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Inflammation in HIV-infected Pregnant Women: Relationship with Diet, Gut Microbiome and Preterm Birth
This study was terminated May 7, 2018.
Pregnancy is a state of relative immunosuppression in order to protect the fetus from being rejected. It has also been shown that the Th-1 helper cell response, which is normally necessary for overcoming TB infection, is suppressed in pregnancy. Thus, pregnant women are especially vulnerable to TB. Active TB during pregnancy has been associated with a six-fold increase in perinatal deaths and a two-fold risk of premature birth and low birth-weight for age. Understanding the molecular changes in the immune system during pregnancy that increase the risk of active TB during pregnancy is thus important. Human and animal models consistently show that CD4+ T cells and Th1 cytokines are essential in keeping Mycobacterium tuberculosis (MTB) in its latent phase. What we do not understand are the host factors that allow some individuals to progress from latent TB infection (LTBI) to active TB, while others remain asymptomatic for life. The TST is supposed to help identify those at the greatest risk of developing active TB, but it is frequently falsely negative in high-risk populations like those with HIV, the elderly, and pregnant women. We plan to study the expression of these markers during pregnancy and their relationship with the latent TB status of the participants enrolled in the sub-study. This sub-study has been designed as a pilot study and data obtained from this study will be used to design larger studies in the future.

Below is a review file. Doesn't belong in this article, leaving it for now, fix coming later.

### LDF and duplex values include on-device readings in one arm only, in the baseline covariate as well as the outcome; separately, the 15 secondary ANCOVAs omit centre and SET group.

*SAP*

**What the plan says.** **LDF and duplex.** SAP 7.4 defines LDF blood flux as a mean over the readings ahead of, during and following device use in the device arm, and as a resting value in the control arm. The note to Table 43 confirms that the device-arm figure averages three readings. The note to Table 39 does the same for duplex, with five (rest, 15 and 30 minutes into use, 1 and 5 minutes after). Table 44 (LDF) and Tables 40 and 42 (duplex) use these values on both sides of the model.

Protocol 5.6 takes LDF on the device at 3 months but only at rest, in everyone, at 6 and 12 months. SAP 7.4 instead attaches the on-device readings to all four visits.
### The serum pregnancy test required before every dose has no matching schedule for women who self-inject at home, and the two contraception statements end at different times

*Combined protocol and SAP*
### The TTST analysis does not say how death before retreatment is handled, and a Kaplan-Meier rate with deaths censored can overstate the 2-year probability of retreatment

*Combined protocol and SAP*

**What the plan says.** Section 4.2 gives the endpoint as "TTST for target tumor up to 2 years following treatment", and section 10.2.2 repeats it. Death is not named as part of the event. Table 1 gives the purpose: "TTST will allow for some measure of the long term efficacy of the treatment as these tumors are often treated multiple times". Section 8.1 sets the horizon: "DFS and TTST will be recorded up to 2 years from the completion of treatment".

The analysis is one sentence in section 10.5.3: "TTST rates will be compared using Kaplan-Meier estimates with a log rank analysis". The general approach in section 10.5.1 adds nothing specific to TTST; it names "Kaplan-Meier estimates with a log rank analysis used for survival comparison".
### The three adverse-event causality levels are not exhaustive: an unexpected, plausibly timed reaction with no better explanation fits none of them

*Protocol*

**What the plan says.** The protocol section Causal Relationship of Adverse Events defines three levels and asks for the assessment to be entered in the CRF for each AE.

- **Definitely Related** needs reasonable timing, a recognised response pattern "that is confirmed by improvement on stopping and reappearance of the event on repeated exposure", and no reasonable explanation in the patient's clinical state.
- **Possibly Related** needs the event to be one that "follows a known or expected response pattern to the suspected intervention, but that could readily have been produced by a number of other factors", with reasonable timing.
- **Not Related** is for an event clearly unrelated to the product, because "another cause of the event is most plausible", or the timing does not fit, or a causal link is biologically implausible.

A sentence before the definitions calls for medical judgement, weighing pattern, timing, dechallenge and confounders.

Aims and Objectives:
To study the association of diet and gut microbiome with inflammation in HIV-infected and uninfected pregnant women.
To understand the molecular changes in the immune system during pregnancy and their relation to the increased risk of active TB in HIV infected and HIV uninfected pregnant women.